Done well, tourism generates employment, grows local economies, promotes cross-cultural understanding and provides an incentive to preserve culture and natural environments. Done badly, it contributes directly and indirectly to environmental degradation through sometimes inappropriate development of tourist activities.
Where does this leave a business like ours – in the business of supplying the needs of those meeting tourists’ needs?
Our business vision is to be ethical, helpful and profitable by valuing our customers while treasuring the environment. One way we can do that is to help our customers reduce their environmental impacts through the products they buy from us – especially when those customers are catering to the desires of paying guests who still want life’s little luxuries for that magical break away from the daily grind, but do not want this to be at the cost of the environment.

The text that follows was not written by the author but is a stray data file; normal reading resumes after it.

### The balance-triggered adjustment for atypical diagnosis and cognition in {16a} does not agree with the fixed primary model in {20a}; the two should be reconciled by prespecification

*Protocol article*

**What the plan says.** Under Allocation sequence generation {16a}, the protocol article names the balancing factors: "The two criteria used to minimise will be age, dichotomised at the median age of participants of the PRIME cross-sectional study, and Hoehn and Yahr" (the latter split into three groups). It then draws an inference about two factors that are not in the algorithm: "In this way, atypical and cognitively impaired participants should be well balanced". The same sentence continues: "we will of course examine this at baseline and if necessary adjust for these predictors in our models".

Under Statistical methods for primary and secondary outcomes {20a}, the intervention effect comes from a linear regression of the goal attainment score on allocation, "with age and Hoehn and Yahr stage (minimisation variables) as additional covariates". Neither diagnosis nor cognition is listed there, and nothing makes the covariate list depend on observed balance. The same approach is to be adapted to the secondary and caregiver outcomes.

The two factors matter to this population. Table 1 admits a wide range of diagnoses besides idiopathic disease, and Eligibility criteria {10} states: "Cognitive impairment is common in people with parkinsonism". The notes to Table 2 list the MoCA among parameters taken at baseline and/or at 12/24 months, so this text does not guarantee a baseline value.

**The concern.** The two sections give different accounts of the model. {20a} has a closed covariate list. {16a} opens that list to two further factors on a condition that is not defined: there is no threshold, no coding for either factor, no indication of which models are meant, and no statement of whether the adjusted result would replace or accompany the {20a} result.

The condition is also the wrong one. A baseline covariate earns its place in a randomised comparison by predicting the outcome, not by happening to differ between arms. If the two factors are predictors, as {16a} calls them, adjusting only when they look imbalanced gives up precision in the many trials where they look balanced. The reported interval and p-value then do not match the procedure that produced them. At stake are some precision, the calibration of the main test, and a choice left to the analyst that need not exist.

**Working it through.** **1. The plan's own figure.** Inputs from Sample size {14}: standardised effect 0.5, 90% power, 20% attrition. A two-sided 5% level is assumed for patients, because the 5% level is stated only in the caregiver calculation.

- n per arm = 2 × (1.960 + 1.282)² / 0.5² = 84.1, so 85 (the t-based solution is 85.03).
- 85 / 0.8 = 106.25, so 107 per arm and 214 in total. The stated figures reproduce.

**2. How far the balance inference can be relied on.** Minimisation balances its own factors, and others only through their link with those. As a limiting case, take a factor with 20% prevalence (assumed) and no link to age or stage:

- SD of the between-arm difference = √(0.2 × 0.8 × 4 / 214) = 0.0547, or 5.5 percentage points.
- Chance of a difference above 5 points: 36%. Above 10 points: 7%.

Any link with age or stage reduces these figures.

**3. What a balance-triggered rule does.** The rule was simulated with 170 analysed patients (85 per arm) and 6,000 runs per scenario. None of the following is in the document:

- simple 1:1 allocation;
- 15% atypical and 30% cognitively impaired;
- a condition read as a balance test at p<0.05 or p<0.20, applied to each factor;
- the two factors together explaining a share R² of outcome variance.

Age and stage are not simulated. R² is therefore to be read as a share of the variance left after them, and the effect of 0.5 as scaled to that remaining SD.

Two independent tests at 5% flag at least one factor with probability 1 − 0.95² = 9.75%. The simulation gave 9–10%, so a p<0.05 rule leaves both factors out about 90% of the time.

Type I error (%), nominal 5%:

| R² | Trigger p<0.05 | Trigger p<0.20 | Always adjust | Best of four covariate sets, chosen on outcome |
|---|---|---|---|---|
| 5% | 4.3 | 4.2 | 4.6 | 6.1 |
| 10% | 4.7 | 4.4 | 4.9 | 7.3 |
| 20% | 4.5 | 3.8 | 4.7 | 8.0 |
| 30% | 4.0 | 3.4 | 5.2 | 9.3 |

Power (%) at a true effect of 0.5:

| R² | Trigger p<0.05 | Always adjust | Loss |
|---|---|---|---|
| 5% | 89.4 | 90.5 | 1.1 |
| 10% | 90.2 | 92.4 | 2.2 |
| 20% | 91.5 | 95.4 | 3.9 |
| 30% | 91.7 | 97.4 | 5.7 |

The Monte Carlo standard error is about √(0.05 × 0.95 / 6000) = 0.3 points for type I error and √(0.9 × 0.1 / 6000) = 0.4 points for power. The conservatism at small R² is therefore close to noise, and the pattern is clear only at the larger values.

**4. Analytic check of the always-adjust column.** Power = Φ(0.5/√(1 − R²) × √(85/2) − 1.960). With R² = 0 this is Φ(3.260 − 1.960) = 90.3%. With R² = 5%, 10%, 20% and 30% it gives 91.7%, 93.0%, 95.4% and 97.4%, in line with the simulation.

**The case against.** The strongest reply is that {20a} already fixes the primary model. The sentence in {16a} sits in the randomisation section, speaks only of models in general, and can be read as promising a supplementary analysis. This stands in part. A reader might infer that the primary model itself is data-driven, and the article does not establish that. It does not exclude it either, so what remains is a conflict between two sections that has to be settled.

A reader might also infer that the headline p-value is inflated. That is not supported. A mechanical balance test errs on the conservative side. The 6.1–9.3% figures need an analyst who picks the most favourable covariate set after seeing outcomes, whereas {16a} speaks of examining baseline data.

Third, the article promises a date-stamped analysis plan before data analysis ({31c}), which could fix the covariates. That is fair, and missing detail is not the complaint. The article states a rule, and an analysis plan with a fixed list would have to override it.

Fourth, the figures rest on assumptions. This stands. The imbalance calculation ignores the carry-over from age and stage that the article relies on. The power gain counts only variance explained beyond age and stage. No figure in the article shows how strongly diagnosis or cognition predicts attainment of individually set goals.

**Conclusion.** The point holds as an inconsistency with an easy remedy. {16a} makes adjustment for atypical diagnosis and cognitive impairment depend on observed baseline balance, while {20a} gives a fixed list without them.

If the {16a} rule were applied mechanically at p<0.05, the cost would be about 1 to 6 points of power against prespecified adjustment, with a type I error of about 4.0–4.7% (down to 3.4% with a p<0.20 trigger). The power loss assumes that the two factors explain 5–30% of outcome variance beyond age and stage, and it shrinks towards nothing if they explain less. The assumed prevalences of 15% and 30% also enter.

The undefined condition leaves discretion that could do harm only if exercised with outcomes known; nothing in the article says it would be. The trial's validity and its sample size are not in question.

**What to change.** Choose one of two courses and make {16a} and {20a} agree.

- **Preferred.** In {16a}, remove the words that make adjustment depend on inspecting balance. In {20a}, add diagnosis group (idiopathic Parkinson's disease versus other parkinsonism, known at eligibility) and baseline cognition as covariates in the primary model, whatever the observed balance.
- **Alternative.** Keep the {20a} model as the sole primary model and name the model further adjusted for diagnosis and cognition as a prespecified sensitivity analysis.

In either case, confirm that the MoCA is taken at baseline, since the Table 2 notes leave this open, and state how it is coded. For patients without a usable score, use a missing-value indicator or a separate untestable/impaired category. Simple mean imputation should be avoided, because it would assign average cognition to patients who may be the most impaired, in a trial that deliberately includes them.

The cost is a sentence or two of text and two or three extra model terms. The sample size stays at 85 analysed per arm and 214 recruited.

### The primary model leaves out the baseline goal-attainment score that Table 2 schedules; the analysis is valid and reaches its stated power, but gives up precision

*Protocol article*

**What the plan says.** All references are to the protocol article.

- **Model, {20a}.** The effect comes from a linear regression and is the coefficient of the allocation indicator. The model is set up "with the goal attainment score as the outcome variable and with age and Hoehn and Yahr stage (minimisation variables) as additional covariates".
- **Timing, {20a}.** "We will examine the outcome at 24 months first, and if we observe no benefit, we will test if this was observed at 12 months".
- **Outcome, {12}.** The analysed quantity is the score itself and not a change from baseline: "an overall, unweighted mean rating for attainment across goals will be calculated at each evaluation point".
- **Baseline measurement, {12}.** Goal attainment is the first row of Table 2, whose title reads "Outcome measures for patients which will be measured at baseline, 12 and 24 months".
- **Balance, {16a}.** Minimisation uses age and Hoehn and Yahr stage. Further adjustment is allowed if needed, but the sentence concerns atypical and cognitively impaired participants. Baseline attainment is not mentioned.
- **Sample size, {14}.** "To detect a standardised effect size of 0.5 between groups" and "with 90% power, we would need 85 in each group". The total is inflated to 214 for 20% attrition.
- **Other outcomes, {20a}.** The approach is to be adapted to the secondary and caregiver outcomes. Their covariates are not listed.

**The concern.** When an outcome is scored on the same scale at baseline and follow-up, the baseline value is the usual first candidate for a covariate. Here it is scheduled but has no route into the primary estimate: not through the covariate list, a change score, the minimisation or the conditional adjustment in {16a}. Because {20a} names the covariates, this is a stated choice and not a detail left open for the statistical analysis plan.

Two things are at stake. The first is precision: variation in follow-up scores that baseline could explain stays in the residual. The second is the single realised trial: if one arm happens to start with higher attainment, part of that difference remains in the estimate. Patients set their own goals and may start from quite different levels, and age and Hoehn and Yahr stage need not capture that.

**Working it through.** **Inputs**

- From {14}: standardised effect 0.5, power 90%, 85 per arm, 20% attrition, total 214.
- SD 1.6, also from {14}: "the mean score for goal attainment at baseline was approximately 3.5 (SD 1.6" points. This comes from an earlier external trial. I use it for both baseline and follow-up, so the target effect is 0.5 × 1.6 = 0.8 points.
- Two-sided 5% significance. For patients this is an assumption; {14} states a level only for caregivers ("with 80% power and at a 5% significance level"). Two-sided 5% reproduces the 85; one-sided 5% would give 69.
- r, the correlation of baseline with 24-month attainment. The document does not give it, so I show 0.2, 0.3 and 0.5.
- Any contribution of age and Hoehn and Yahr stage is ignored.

We help primarily in two ways. First, by sourcing and developing products that meet our customers’ precise needs, and second, by including a wide array of sustainable products that harm neither the environment nor the welfare of those who have produced them in the range of products we sell.
As anyone in marketing will tell you, product development and marketing is largely about creating new products then manufacturing a perceived need for those products. Out of Eden co-founder Ian Hartley prefers instead to ask our customers what they need, then source or develop the products that will solve their problems.